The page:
Housing Costs Trigger Homeless Spread

Personal Writings

            New Orleans      In New Orleans, Lucha, my Australian Shepherd, and I walk to the Mississippi River and back every morning in the predawn.  She knows the drill and has her favorites stops along the route where she likes to sniff and piddle, but both of us, now about the same age in dog and human years, like to keep the pace lively to get home to breakfast.  This is the time of year, where we’re met by lively birds rocking the trees and seeking an early feeding as well.

At the corner near the river is an Anytime Fitness.  Sometimes there are some early birds there, but other times the lot will be empty on the other side of their fence.  No staff work there, because it’s a keycard operation, central to their business model.  There’s a big warehouse next to Anytime that used to be bumping and service the maritime industry, but they closed down at the pandemic and have been trying to rent since then.  On the other side are a couple of 2nd story apartments, sometimes empty and sometimes with a light on over the years, that are part of a landscaper’s house and property.  Then ahead of us there’s the levee with the railroad track for the New Orleans Belt Line and over the floodwall, the Crescent Park.  Essentially, this is a quiet, empty street in an urban neighborhood shielded from view and relatively safe, secure, and well lit.

As we make the turn along the river, we’ve been seeing something else over the last six months that’s less comforting than bird calls.  Regularly, there are now cars parked along the side of the street opposite the apartments and across the fence from the Anytime lot.  At first, we thought someone might have stolen a vehicle and abandoned it there.  Day after day, we came to another conclusion.  Some of the cars where stuffed to the brim with all manner of things.  Through tinted windows, we would sometimes see someone sleeping while sitting behind the wheel.  On one warmer morning recently, we saw a car we had seen occasionally before with the engine running.  A guy was sleeping behind the wheel with the air conditioning on to break the heat, taking advantage of gallons of gas being cheaper that a night in a motel.  This morning, there were feet sticking out of the passenger side of an extended cab pickup, where a guy was sleeping.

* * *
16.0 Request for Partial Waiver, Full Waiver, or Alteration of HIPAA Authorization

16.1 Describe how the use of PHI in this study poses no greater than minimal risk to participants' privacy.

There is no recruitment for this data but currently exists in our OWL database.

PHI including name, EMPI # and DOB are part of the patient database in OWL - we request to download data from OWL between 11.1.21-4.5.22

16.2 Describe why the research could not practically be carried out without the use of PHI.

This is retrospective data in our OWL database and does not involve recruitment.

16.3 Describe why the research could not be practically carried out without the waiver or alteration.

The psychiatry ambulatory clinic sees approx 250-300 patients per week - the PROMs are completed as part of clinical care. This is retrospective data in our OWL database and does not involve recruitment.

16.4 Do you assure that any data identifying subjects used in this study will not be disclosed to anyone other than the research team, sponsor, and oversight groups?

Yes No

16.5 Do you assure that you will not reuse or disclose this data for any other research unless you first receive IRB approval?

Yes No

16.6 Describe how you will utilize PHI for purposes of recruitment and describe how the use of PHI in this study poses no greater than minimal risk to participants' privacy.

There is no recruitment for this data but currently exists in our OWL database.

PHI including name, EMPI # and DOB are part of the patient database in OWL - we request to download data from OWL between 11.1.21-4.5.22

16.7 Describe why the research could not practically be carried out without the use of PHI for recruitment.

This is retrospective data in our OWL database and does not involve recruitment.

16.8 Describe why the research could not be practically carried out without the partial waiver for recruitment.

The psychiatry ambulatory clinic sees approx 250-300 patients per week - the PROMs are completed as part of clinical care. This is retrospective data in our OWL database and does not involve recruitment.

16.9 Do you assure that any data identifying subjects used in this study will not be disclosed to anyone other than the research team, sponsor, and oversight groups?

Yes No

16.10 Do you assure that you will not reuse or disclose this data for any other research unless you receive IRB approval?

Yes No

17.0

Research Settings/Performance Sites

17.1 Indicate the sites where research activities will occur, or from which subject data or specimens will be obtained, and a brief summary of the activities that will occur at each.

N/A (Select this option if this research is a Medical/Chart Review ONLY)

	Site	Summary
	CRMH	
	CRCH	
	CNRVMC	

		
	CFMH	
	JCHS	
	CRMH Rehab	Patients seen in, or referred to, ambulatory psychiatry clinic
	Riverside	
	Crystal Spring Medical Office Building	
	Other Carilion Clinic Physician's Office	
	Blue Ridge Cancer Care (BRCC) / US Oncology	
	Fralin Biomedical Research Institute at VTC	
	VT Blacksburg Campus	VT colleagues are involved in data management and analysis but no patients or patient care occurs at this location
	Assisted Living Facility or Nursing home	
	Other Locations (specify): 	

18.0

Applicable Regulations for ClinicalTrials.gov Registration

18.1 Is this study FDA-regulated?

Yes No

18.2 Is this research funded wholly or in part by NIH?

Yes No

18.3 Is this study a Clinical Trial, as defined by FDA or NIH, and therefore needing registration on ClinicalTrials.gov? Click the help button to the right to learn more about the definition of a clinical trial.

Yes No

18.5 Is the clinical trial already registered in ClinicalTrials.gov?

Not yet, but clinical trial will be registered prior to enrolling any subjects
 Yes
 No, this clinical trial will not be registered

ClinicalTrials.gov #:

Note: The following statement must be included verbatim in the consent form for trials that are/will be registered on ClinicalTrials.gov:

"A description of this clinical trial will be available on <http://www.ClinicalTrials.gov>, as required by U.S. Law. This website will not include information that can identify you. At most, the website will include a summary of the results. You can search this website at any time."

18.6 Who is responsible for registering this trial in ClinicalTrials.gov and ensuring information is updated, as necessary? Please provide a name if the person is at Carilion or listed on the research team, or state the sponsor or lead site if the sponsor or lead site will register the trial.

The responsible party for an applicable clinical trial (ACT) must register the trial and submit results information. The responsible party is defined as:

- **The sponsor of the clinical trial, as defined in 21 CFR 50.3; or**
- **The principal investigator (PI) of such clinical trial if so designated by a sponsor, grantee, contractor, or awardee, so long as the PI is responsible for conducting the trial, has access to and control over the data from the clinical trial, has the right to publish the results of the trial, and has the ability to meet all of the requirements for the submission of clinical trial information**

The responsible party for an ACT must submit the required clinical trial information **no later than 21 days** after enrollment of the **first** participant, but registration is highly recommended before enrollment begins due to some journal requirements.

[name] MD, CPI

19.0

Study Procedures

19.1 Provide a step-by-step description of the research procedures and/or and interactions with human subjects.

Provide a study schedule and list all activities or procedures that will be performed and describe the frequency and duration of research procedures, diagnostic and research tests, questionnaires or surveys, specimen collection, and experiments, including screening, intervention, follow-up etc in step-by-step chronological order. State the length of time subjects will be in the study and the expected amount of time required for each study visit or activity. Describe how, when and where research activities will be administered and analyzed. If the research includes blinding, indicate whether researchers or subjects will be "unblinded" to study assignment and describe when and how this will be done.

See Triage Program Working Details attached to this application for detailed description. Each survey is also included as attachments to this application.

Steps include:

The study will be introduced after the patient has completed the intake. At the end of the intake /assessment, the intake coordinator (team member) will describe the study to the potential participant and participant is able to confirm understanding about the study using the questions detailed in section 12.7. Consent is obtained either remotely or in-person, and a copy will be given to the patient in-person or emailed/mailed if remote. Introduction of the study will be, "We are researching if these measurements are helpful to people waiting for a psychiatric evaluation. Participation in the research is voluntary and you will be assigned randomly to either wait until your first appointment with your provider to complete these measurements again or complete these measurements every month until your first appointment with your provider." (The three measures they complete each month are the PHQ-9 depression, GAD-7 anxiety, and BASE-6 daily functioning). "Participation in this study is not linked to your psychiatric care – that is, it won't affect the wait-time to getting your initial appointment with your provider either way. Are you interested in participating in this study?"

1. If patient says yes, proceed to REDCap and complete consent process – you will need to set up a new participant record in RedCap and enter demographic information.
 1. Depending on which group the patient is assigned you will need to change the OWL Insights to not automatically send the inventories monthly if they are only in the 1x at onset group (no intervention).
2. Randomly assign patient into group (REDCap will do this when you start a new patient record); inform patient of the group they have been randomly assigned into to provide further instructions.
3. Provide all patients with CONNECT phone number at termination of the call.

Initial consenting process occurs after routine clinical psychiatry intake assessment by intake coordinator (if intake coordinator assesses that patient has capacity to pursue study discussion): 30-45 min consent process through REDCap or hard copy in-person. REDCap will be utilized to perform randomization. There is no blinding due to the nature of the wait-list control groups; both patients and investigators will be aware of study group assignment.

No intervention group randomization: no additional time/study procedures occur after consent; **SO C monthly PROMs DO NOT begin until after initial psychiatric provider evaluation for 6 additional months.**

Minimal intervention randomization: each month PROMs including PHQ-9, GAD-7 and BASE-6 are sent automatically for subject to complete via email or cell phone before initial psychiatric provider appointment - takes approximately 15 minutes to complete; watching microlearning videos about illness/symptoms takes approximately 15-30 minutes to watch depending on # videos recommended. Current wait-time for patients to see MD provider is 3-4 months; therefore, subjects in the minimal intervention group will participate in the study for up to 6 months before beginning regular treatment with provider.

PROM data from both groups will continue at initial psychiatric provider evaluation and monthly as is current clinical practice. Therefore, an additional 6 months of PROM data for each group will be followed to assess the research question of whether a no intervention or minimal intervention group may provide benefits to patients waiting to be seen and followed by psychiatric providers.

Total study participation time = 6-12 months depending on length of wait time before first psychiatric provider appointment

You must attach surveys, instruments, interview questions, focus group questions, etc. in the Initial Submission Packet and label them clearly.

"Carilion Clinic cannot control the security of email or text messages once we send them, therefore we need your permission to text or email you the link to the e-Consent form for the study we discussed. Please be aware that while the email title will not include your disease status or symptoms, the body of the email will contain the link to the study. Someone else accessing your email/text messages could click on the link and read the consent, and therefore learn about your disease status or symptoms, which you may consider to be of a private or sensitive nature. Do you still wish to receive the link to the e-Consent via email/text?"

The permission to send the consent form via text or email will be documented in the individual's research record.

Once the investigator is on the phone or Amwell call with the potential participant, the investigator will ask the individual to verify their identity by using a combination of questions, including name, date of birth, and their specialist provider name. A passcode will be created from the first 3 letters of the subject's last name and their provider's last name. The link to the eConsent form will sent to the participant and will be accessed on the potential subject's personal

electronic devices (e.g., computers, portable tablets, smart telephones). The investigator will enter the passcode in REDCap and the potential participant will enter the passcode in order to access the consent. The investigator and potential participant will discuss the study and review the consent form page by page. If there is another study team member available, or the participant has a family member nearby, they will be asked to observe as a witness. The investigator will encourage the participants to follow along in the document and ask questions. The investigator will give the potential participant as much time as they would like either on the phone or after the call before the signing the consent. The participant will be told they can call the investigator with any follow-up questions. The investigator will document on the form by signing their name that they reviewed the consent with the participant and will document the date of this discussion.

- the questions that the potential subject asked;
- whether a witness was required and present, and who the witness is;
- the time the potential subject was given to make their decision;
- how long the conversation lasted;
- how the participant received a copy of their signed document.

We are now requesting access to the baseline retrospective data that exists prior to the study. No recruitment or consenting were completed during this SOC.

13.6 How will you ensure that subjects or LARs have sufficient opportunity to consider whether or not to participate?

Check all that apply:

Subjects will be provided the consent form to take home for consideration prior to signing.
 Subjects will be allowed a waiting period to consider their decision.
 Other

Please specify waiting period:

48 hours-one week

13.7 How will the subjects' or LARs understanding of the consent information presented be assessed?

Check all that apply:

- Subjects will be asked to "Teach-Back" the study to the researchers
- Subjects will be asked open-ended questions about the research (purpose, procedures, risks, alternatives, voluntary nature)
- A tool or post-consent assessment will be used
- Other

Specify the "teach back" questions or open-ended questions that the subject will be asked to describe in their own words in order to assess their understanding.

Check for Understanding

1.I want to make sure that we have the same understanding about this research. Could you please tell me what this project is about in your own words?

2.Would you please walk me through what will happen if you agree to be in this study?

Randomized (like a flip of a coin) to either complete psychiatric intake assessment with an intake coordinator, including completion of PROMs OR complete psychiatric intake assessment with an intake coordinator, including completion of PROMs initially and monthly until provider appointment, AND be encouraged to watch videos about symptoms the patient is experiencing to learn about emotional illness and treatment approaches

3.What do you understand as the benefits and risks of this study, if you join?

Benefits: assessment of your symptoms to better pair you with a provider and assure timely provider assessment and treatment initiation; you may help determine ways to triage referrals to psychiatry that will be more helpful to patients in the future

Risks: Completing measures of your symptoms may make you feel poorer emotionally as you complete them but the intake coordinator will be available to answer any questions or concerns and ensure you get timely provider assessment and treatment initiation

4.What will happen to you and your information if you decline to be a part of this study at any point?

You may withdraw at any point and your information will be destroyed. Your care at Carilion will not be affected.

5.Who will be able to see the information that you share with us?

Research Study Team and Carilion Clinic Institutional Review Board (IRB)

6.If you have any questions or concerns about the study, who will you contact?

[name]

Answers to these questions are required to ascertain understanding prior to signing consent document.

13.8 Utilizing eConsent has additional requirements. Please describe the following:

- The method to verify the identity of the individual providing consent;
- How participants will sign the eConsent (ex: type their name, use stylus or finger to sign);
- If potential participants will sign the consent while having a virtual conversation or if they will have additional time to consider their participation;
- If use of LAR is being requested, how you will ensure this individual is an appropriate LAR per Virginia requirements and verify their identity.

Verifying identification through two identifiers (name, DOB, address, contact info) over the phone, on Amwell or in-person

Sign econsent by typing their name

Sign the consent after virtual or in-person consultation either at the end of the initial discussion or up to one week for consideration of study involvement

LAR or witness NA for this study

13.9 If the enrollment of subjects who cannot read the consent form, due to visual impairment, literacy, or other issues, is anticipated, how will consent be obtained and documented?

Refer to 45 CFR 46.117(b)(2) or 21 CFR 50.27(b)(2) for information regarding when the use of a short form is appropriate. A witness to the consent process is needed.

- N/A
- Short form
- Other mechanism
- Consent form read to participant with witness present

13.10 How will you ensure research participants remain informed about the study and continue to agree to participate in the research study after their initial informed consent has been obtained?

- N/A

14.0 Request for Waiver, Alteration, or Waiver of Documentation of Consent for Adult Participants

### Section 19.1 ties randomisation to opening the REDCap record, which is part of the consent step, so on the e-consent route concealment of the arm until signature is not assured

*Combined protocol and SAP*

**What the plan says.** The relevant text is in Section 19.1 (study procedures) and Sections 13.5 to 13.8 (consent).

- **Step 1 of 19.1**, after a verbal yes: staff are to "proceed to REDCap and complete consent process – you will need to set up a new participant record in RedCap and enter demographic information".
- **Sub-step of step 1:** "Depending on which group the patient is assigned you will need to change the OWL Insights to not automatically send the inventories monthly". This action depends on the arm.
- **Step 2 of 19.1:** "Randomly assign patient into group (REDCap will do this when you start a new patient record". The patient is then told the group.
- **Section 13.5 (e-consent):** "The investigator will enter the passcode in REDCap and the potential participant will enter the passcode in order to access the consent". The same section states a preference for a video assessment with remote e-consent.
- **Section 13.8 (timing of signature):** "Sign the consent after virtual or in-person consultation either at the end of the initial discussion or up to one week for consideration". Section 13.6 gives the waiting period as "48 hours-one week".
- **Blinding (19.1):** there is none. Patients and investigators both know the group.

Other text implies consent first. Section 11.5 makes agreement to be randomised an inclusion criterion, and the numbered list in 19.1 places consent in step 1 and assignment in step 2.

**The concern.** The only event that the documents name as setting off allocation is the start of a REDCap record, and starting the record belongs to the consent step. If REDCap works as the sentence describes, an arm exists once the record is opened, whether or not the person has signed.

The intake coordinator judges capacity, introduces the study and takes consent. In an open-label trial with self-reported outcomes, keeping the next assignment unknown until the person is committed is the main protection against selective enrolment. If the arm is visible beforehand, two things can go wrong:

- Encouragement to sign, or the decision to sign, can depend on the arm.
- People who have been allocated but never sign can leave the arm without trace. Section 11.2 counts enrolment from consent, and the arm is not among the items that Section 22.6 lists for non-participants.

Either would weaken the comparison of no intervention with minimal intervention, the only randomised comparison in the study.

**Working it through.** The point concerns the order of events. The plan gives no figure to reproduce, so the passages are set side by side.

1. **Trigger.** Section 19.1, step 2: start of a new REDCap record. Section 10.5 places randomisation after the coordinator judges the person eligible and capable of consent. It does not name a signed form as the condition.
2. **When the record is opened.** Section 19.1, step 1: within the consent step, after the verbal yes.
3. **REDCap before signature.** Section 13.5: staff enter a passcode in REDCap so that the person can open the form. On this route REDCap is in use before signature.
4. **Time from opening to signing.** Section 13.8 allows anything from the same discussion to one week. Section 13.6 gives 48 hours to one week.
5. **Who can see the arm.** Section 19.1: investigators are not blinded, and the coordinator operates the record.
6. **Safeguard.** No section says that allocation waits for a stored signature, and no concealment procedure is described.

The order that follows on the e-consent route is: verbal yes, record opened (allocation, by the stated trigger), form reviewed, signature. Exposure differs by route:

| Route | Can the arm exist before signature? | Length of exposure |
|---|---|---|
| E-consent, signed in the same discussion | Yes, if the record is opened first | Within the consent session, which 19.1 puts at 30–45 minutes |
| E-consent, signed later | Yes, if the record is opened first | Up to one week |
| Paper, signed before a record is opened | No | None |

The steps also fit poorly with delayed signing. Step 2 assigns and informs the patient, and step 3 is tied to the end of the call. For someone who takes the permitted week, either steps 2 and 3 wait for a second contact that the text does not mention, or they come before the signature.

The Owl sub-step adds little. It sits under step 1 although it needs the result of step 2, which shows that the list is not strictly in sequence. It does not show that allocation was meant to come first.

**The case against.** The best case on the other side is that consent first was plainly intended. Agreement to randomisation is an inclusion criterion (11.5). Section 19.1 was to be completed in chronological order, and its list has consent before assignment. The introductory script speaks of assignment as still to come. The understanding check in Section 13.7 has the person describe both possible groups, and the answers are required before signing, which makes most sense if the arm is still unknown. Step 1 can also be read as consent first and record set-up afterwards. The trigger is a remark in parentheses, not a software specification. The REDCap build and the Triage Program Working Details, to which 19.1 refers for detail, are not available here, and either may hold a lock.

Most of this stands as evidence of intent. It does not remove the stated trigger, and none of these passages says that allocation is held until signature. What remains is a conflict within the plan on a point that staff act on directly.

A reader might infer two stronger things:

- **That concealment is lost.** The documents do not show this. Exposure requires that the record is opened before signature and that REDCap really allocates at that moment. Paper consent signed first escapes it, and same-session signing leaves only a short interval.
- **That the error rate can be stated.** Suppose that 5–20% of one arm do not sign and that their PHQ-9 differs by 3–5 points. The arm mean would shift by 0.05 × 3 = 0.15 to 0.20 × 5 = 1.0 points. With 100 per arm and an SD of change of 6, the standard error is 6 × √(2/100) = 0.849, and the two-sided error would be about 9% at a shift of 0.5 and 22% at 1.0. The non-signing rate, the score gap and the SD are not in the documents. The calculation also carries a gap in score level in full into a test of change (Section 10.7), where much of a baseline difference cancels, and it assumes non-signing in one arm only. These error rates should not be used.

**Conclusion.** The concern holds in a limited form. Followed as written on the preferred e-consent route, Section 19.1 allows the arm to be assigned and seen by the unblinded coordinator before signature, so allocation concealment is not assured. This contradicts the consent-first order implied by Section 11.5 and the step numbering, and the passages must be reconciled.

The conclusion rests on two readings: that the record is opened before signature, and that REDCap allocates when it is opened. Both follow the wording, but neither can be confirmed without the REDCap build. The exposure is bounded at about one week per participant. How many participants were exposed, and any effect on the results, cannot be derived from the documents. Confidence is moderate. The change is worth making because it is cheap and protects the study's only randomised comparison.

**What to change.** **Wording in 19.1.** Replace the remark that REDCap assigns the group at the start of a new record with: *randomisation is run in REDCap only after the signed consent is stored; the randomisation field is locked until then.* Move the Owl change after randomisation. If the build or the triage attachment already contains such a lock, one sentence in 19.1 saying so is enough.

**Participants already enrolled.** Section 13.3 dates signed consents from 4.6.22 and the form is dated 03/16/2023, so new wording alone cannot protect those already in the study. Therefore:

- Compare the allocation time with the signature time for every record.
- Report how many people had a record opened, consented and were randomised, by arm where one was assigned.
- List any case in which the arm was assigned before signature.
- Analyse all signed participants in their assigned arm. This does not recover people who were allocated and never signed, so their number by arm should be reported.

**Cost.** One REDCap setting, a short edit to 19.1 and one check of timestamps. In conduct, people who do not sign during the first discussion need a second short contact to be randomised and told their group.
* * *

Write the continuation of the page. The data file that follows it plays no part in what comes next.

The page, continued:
Some of the cars return, and we recognize them.  Others are new and come and go.  Somehow, the word is out that for the homeless or transient workers with a truck or car, this part of our Bywater neighborhood is a good place to pull over and spend the night.  These aren’t street sleepers or cart pushers, though we saw a couple turn up nearby recently.  These are lower waged working men – and some women – who have wheels, but can’t afford a roof, either short or long term.  This is what happens as rents go up and urban neighborhoods and entire cities gentrify, and people can’t find cheap, decent affordable housing or apartments.  This neighborhood used to be more racially and ethnically mixed with whites only about one-third of the population.  Now after Katrina, the demographics have flipped and whites are two-thirds of the residents.  Most of the people Lucha and I see are white.  I’d wager this same phenomenon is also happening in similar spots in areas that are a majority Black.

Lucha and I are just going along to get along, but we’re both clear that we’re seeing something on this block that speaks to a deeper crisis in the city and across America, where there is more month than money in Langston Hughes famous expression, as housing costs expand homelessness to the lower-waged and precarious worker.

Look around when you’re out and about, because this is a movie in production now and soon coming to a street near you.